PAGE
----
No space to jam
Often, a reality check comes from the most unexpected of avenues. A few days back, during a round of channel surfing, the subject matter of a particular documentary on BBC caught the eye
Often, a reality check comes from the most unexpected of avenues. A few days back, during a round of channel surfing, the subject matter of a particular documentary on BBC caught the eye. The show was about Taiwan’s emergence as a global music destination.
Through the eyes of a Taiwanese Rastafarian indie musician, dreadlocks and all, we were taken on a road trip of the thriving music scene — from EDM, and new age to traditional and indigenous bands. But what really got us thinking was the explosion of music venues in the tiny island country. We were stumped. The voiceover was telling us of how music had become a way of life, and how musicians from the West were now ensuring that their global gigs did a pit stop in Taiwan. The local itinerary on this 36,193 km country was chock-a-bloc, with concerts, festivals and shows that celebrated local and world talent, around the year.
It was interesting to note how this tiny country, and its capital, Taipei, in particular, had managed to keep their music scene alive and kicking. Cafes, sidewalks, promenades and libraries even, were gladly renting out their spaces as alternative music venues. The vibe was infectious that one could almost hum along as we savoured this musical joyride around the island.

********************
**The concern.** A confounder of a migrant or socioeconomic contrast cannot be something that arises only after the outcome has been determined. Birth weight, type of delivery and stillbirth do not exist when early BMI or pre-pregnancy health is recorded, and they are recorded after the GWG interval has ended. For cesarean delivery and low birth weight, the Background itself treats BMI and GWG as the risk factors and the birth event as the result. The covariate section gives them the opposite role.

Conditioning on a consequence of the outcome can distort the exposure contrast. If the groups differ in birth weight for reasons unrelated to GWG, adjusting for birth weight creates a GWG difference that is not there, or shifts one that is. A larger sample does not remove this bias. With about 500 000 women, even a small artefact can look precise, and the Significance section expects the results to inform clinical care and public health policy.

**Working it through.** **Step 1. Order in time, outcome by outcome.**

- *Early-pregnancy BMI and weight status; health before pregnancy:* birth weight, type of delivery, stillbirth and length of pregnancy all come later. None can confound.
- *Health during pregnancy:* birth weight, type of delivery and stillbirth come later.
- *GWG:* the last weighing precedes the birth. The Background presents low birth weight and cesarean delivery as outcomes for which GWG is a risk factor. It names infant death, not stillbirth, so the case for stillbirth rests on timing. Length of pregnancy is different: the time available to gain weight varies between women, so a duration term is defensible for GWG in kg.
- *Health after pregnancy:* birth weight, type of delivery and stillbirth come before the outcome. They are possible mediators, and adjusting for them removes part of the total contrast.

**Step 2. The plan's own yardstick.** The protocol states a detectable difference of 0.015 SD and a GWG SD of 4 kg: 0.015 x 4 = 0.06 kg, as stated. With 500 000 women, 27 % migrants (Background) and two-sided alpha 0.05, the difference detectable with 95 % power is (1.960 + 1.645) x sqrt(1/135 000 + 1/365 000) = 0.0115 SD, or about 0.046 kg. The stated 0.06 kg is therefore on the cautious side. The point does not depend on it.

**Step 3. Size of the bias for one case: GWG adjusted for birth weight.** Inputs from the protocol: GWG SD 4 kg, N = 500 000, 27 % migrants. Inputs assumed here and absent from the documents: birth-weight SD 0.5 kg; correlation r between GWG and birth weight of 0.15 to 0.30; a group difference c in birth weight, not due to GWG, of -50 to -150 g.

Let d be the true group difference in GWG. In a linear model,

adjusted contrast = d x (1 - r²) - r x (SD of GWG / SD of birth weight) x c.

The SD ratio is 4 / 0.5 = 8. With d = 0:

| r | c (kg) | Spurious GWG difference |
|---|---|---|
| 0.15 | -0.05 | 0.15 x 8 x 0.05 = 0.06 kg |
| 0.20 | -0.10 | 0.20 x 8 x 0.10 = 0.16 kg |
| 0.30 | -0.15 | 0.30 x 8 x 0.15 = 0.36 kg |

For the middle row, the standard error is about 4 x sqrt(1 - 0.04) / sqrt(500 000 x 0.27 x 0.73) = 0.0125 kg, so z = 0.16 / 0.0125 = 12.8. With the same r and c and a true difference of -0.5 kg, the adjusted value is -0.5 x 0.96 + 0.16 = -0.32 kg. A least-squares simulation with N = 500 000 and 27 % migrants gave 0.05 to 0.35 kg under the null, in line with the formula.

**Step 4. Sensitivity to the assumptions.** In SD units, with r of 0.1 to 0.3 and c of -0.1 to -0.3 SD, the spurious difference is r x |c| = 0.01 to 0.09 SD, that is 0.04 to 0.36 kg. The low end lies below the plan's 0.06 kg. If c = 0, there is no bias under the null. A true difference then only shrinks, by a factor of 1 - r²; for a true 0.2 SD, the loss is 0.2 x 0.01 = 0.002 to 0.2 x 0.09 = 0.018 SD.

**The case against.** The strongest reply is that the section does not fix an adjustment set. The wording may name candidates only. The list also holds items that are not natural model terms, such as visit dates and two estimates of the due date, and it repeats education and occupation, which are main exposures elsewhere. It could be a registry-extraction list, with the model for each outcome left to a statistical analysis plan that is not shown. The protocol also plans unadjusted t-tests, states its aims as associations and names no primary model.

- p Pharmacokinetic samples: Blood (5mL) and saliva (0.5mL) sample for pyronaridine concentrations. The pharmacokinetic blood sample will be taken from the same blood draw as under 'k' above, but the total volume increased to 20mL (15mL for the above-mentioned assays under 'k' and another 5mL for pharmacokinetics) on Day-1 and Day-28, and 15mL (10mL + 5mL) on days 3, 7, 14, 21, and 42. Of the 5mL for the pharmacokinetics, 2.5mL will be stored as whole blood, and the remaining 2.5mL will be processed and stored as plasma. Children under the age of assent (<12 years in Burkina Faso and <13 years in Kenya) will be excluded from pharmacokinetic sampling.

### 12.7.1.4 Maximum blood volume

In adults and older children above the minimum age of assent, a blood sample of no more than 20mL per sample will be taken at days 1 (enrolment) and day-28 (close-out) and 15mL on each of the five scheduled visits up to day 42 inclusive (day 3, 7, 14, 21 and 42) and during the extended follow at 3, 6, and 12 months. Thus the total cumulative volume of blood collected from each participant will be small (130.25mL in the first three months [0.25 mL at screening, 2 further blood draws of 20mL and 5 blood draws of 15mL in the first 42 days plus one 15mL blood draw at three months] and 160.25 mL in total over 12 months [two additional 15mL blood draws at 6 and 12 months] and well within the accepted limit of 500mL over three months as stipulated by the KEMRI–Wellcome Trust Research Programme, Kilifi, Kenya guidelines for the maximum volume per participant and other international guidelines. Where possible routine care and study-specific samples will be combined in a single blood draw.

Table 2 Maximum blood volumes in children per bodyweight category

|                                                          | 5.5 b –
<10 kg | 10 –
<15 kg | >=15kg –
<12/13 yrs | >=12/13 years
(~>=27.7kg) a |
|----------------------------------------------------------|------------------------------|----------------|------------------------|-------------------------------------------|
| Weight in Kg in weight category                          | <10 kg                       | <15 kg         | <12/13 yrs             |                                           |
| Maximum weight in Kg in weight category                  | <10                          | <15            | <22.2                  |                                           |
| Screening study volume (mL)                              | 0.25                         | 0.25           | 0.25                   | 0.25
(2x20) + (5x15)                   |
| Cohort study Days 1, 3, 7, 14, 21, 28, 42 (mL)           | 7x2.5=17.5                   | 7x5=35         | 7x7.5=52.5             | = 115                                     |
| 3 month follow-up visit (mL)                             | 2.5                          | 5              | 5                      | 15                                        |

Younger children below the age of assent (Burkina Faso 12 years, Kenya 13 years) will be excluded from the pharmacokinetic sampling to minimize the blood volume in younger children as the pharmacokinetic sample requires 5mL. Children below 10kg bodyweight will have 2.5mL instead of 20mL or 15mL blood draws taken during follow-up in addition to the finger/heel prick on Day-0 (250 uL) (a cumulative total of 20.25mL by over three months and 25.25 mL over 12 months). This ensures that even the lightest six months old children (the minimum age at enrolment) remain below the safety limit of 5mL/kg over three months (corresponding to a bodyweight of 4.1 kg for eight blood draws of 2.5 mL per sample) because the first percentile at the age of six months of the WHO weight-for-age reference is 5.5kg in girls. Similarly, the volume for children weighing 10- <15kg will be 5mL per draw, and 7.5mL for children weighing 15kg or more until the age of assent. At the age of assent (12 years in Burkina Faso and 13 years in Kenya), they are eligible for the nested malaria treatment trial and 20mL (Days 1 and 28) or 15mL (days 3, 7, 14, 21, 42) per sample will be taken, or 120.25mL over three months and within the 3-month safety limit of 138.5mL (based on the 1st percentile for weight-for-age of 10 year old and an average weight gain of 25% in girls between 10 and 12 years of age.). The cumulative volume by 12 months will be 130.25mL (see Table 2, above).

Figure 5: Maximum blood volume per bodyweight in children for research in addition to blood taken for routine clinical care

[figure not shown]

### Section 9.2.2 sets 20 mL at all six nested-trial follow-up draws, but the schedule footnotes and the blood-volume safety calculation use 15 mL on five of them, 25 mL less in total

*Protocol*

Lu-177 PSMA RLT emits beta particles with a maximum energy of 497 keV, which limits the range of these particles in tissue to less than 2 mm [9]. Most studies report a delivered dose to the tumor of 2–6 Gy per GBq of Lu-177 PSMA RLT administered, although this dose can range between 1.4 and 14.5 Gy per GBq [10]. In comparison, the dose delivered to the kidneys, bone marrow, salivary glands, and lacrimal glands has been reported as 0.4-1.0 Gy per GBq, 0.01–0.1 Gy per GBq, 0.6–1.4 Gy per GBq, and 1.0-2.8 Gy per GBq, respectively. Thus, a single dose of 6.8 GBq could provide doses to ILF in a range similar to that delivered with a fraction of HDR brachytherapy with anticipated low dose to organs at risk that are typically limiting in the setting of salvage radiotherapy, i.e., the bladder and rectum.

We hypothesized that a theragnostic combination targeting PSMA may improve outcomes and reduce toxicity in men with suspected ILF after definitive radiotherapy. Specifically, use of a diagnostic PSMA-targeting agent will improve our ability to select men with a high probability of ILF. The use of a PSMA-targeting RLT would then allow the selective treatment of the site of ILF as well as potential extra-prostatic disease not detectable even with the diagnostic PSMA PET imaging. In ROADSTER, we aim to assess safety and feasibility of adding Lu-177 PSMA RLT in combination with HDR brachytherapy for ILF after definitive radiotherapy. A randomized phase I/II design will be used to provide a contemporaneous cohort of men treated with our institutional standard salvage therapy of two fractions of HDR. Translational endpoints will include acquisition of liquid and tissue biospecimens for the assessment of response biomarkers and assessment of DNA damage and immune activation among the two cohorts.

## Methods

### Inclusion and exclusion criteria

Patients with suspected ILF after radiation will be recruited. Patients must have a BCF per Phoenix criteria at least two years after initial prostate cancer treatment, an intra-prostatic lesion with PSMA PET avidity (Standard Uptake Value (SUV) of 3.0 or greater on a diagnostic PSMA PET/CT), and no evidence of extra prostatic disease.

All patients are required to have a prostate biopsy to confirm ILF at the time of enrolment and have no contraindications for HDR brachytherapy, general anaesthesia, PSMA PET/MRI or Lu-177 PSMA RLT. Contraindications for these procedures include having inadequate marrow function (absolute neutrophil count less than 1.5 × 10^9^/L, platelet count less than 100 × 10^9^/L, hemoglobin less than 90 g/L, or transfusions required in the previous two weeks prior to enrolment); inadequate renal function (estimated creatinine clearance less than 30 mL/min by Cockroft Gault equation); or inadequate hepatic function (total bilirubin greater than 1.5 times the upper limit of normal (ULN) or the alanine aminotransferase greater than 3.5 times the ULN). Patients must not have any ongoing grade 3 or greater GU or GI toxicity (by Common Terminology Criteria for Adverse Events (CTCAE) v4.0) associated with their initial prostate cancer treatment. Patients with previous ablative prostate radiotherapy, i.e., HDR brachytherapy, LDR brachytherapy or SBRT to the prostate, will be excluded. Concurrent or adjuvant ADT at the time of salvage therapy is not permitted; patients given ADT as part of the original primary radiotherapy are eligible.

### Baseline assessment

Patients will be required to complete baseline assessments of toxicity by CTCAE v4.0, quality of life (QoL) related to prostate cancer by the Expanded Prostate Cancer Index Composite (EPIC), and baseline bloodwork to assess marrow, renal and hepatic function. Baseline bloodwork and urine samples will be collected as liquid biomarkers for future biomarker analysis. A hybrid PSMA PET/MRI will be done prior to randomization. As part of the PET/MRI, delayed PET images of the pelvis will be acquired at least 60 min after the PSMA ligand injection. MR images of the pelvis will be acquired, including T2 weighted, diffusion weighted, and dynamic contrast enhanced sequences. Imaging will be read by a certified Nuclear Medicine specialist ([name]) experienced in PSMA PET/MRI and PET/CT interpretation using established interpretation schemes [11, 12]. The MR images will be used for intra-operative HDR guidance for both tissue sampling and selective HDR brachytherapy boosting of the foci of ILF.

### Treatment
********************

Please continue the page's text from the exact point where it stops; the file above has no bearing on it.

Cut to our city. A few venues (and thank god for them) are our only solace for live gigs. Forget about music festivals; the odd international act in the city is like manna from heaven, and will cost you the Moon. Or else one will need to head out to Pune or Goa for a slice of the music mojo. Truth is that we are way behind to adopting a music culture. Gone are the days, when bands would play live music at venues by sea-fronting promenades, or when international acts and Indian artistes’ shows vied for space in the city newspapers’ listings columns.
Smaller, standalone establishments are doing their bit to inspire and ensure that live music gets a short in the arm what with interesting acts being flown down from not just Europe and the US but also Africa and South America. Then, there are venues that encourage Indian artistes and performers to showcase their talent. But they will be the first to tell you how tough it is to swim against the tide, what with insufficient budgets and unsteady sponsors. A solid game plan is the need of the hour for the arts, as a whole. We need a blueprint to ensure the city gets viewed as a must-go destination on Asia’s music map. For starters, revive the Banganga Festival, bring back the Elephanta Festival to its rightful venue and allocate budgets for music and dance events throughout the year.
The city deserves to hear the sound of music, again.
The writer is Features Editor of mid-day